While the Guidelines and Ninth Circuit precedent do not establish that prior convictions must always be serious in order to support an upward departure, they certainly indicate that the seriousness of past convictions is an important factor to be considered. Our decisions in Brady and Carrillo-Alvarez, in addition to the examples provided by the Guidelines under § 4A1.3, support that conclusion.4 The importance of the seriousness of prior convictions is also underscored by our cases emphasizing that “it is the quality of the defendant's criminal history not the quantity which is decisive.” Segura-Del Real, 83 F.3d at 277 (citing Carrillo-Alvarez, 3 F.3d at 322-23). “An upward departure under § 4A1.3 may not be based on mechanical calculations. It must be justified, rather, by a qualitative difference between the defendant's overall record and that of other defendants in the same criminal history category.” Carrillo-Alvarez, 3 F.3d at 322.
These “quality over quantity” statements were made in cases involving defendants assigned a criminal history level VI, the highest level, and the rationale was based in part on the fact that all level VI defendants have lengthy criminal records. Thus, these courts reasoned that one level VI defendant could not be distinguished from another solely on the basis of a higher criminal history score. See Carrillo-Alvarez, 3 F.3d at 323. Since Bad Marriage was only assigned to level III, which includes defendants with fewer convictions than those assigned to level VI, the dissent believes that Bad Marriage's likelihood of recidivism supports an upward departure under U.S.S.G. § 4A1.3. But the dissent fails to realize that, despite the particular context in which these “quality over quantity” statements were made, the principle is more generally applicable: the sheer length of a defendant's criminal history should not, on its own, support a departure under U.S.S.G. § 4A1.3.
 Therefore, we hold that the seriousness of a defendant's prior convictions must be a significant factor in a decision to depart under either prong of § 4A1.3.
B. “Seriousness Prong”
We now examine whether the upward departure was justified according to the facts of this case. We first consider whether a departure was appropriate under the first prong of § 4A1.3, that “the criminal history category does not adequately reflect the seriousness of the defendant's past criminal conduct.” We bear in mind that an upward departure “is appropriate only in an unusual case, because the criminal history category of the sentencing guidelines is designed expressly to account for a defendant's prior criminal conduct.” Carrillo-Alvarez, 3 F.3d at 320 (citing United States v. Singleton, 917 F.2d 411, 412 (9th Cir.1990)).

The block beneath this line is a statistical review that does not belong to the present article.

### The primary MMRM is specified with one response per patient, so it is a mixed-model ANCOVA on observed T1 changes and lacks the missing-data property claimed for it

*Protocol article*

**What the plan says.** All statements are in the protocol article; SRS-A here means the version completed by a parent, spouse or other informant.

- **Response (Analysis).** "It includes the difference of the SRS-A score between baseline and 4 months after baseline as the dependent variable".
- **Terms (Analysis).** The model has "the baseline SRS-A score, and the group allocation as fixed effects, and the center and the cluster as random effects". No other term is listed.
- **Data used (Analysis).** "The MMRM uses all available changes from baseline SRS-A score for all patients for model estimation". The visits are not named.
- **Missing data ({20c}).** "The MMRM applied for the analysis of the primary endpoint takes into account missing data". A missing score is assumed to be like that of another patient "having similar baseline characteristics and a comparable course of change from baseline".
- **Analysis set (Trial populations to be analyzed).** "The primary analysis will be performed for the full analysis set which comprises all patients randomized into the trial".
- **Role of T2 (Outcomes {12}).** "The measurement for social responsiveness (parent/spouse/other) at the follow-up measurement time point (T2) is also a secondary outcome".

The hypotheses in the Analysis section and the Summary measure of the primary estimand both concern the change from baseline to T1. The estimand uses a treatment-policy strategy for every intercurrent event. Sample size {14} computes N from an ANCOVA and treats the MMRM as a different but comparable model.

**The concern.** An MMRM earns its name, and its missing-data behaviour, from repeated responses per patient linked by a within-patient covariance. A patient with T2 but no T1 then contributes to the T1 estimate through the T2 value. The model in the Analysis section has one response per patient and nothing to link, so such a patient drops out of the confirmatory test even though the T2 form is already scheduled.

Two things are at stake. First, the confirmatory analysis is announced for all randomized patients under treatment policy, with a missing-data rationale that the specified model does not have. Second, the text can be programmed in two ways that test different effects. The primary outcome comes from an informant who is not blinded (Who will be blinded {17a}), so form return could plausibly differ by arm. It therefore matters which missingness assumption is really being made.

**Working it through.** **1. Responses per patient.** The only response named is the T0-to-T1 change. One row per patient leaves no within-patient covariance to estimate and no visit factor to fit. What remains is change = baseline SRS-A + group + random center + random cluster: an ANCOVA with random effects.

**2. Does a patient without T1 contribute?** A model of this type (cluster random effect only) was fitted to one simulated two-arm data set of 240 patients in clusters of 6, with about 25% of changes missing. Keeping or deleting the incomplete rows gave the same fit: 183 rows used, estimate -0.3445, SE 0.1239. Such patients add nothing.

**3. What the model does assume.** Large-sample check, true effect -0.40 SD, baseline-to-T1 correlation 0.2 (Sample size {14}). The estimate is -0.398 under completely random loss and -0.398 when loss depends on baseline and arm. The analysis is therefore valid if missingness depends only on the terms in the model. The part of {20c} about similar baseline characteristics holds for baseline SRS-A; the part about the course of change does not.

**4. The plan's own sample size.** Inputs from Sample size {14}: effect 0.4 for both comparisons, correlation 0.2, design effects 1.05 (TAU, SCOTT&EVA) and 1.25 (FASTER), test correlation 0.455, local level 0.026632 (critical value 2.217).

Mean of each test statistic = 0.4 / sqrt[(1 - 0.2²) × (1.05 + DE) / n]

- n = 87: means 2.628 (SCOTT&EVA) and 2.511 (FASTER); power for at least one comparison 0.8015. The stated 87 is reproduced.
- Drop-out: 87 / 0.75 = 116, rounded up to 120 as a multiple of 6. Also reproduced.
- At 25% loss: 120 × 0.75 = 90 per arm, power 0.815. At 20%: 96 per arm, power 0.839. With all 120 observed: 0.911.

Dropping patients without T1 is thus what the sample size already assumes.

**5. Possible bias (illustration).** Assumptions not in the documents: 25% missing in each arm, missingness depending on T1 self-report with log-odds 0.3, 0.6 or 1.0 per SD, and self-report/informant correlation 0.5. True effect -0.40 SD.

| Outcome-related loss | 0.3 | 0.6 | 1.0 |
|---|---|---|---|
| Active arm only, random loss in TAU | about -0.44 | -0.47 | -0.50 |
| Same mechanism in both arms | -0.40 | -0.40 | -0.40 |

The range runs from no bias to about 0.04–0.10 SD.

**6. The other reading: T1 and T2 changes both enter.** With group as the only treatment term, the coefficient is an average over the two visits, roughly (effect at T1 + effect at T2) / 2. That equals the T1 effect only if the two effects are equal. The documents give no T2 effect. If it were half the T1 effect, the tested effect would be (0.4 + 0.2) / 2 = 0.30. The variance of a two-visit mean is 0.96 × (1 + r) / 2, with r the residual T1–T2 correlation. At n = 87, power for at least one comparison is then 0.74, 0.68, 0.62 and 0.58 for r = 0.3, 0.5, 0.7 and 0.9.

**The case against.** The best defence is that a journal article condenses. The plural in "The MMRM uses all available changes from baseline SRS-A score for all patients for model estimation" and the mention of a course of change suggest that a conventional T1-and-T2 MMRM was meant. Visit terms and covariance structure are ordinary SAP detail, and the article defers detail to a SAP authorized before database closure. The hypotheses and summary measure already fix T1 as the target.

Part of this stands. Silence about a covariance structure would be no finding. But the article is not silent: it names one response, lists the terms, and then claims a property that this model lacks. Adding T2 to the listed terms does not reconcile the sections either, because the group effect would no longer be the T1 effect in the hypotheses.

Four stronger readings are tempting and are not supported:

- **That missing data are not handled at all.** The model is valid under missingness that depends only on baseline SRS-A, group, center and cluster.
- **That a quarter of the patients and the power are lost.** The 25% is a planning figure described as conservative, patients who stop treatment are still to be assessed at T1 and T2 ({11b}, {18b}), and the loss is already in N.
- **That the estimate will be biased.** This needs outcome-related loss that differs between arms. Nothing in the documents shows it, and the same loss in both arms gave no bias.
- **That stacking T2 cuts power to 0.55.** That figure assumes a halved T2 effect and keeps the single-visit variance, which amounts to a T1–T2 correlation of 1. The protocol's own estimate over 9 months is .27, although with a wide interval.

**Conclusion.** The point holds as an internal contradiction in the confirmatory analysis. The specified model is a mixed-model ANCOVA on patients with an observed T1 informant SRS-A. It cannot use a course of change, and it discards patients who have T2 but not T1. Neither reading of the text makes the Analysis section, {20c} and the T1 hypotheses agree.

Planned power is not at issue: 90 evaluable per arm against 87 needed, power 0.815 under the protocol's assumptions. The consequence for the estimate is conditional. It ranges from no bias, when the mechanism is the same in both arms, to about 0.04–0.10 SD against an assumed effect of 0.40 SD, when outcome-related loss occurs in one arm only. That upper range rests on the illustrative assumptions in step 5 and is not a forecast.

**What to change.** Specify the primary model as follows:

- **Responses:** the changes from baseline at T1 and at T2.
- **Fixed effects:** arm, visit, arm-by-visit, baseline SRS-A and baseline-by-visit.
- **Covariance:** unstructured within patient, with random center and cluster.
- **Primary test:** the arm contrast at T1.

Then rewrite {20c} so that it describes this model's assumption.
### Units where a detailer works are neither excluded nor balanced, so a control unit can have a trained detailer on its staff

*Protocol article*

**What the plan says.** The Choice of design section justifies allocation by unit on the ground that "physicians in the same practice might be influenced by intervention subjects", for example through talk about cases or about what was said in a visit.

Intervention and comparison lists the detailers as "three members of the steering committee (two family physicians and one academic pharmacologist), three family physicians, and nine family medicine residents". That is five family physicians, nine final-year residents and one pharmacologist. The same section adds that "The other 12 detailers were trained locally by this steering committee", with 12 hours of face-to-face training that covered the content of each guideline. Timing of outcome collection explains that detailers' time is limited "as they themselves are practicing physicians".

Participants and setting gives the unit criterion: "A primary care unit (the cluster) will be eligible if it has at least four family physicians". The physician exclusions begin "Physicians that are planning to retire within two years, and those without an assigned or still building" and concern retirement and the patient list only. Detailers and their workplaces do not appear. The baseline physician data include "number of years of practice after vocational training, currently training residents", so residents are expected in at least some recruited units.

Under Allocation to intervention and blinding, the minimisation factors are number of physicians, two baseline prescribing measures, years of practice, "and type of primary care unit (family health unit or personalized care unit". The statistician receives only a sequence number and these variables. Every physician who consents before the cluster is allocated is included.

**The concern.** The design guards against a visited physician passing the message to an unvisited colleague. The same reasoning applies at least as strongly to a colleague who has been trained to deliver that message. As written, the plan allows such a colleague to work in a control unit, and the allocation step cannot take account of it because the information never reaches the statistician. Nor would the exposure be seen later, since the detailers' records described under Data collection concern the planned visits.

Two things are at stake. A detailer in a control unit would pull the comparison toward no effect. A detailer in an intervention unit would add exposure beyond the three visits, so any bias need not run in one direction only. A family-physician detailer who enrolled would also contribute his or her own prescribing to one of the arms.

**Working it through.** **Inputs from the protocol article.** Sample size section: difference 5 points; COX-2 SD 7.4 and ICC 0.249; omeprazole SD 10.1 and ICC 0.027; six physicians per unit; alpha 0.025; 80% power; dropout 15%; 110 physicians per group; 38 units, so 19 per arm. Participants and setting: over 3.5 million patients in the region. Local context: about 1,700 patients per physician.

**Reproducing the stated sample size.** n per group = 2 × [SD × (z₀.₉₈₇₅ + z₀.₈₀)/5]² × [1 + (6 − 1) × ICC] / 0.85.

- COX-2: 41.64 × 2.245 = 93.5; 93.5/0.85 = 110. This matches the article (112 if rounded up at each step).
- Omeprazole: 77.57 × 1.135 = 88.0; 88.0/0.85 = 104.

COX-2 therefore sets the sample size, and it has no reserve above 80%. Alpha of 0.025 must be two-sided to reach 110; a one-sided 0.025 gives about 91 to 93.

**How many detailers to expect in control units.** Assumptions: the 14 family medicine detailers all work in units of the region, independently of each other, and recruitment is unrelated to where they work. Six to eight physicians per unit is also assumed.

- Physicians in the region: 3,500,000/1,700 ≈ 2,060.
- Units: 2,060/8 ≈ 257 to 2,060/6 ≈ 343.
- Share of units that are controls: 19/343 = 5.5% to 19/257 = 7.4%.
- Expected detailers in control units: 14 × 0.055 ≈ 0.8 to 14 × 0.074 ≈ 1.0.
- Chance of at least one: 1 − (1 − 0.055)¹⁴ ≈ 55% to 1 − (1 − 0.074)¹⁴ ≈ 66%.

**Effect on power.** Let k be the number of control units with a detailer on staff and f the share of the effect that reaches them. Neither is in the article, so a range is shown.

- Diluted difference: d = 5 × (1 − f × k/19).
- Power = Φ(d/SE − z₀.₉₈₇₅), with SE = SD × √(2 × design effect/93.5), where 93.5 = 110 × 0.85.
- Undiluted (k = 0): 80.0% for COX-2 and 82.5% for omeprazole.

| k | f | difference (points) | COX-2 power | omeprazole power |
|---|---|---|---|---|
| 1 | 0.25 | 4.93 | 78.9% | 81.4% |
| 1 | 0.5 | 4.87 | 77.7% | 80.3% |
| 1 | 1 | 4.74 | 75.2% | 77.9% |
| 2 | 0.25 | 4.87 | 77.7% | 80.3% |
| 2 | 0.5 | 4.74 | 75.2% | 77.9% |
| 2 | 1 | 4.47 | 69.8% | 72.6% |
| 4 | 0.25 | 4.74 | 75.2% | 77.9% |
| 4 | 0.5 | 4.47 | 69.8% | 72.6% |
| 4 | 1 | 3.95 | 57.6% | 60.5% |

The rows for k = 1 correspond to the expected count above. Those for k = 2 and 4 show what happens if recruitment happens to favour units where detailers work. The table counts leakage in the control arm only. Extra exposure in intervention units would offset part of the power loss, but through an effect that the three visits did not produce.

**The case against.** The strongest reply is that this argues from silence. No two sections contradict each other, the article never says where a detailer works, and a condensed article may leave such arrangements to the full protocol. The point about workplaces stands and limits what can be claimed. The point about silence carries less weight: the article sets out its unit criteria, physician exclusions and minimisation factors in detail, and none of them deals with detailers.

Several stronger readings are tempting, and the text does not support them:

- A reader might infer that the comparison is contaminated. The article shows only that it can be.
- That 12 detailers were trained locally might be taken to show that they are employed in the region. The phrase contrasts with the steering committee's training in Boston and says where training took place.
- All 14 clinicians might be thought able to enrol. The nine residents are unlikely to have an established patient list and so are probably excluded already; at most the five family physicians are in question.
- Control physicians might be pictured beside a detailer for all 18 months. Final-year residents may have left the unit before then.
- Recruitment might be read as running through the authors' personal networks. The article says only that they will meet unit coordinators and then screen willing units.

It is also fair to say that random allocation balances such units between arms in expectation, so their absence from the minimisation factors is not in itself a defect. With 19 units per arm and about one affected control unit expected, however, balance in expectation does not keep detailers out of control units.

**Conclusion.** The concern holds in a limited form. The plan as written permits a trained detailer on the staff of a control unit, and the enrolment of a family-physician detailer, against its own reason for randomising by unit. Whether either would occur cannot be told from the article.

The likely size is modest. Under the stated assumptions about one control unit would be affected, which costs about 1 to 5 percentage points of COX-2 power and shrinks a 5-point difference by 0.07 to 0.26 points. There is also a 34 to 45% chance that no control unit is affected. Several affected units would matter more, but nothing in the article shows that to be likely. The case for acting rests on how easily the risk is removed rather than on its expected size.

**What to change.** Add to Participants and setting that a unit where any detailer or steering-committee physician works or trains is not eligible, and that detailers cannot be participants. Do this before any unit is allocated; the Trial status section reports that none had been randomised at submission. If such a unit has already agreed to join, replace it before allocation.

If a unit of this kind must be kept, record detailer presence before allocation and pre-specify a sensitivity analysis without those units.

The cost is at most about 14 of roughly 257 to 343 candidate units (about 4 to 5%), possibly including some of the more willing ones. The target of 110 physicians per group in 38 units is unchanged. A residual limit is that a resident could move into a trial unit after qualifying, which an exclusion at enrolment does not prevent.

Here, the sentencing judge based his upward departure in part on Bad Marriage's previous convictions for assault. The judge stated: “I look at this matter in its entirety. And I make the determination that I make based upon the entire history that is before me, taking into account all of the components of this history, which include 35 or more separate adult convictions, one of which was for the unlawful use of-with a weapon, two of which are for domestic or partner assault, a total of three by the record before me, involved one manner or another of assaultive behavior.”
However, Bad Marriage's prior convictions that have already been assigned points, including three of his four assault convictions, cannot be used to support a departure under § 4A1.3. In United States v. Henderson, 993 F.2d 187, 189 (9th Cir.1993), this Court held that a sentencing court could not depart upward based on the nature of a defendant's crimes already assigned criminal history points. “A factor already calculated into a sentence under the guidelines may not be a proper basis for departure.” Id. at 189 (quoting United States v. Hernandez-Vasquez, 884 F.2d 1314, 1315 (9th Cir.1989)).
The government attempts to distinguish Henderson on the grounds that Bad Marriage's criminal history score was capped at four points, pursuant to § 4A1.1(c), even though he actually earned seven points. Therefore, it contends that Bad Marriage's scored convictions can be considered again under § 4A1.3. We disagree. U.S.S.G. § 4A1.1 establishes a system for assigning criminal history points according to the severity of prior convictions. Three points are assigned for each prior sentence exceeding one year and one month; two points are assigned for each prior sentence of at least 60 days, but less than one year and one month; and one point for each prior sentence of less than 60 days. While point totals in the first two categories are not capped, the Guidelines specifically limit the number of points that can be computed for prior sentences less than 60 days. The apparent reason for this distinction is that the Guidelines consider a lengthy record of short sentences to be less indicative of culpability, the potential for recidivism, or other characteristics warranting greater punishment. If a sentencing court could depart upward based on sentences assigned criminal history points, but excluded pursuant to § 4A1.1(c), it would defeat the Guidelines' evident intention to limit the number of minor past convictions bearing on a sentencing determination.
Thus, the District Court erred in double-counting several of Bad Marriage's prior convictions. We remove from consideration those convictions that were already scored, including three of the four assault convictions; convictions for criminal trespass and disorderly conduct; theft and disorderly conduct; theft; and DUI.
Most of the remaining convictions that we may properly consider are for disorderly conduct, criminal trespass, obstructing a police officer, unlawful use of a weapon, or theft. These are all minor offenses. For instance, all of the theft convictions in the Presentence Report for which any detail is provided are for shoplifting items of trifling value (nachos, cigarettes, beer, or potato chips), usually when Bad Marriage was drunk. Certainly, evaluated in light of their “quality rather than quantity,” these offenses do not make Bad Marriage's case the “unusual case” warranting departure.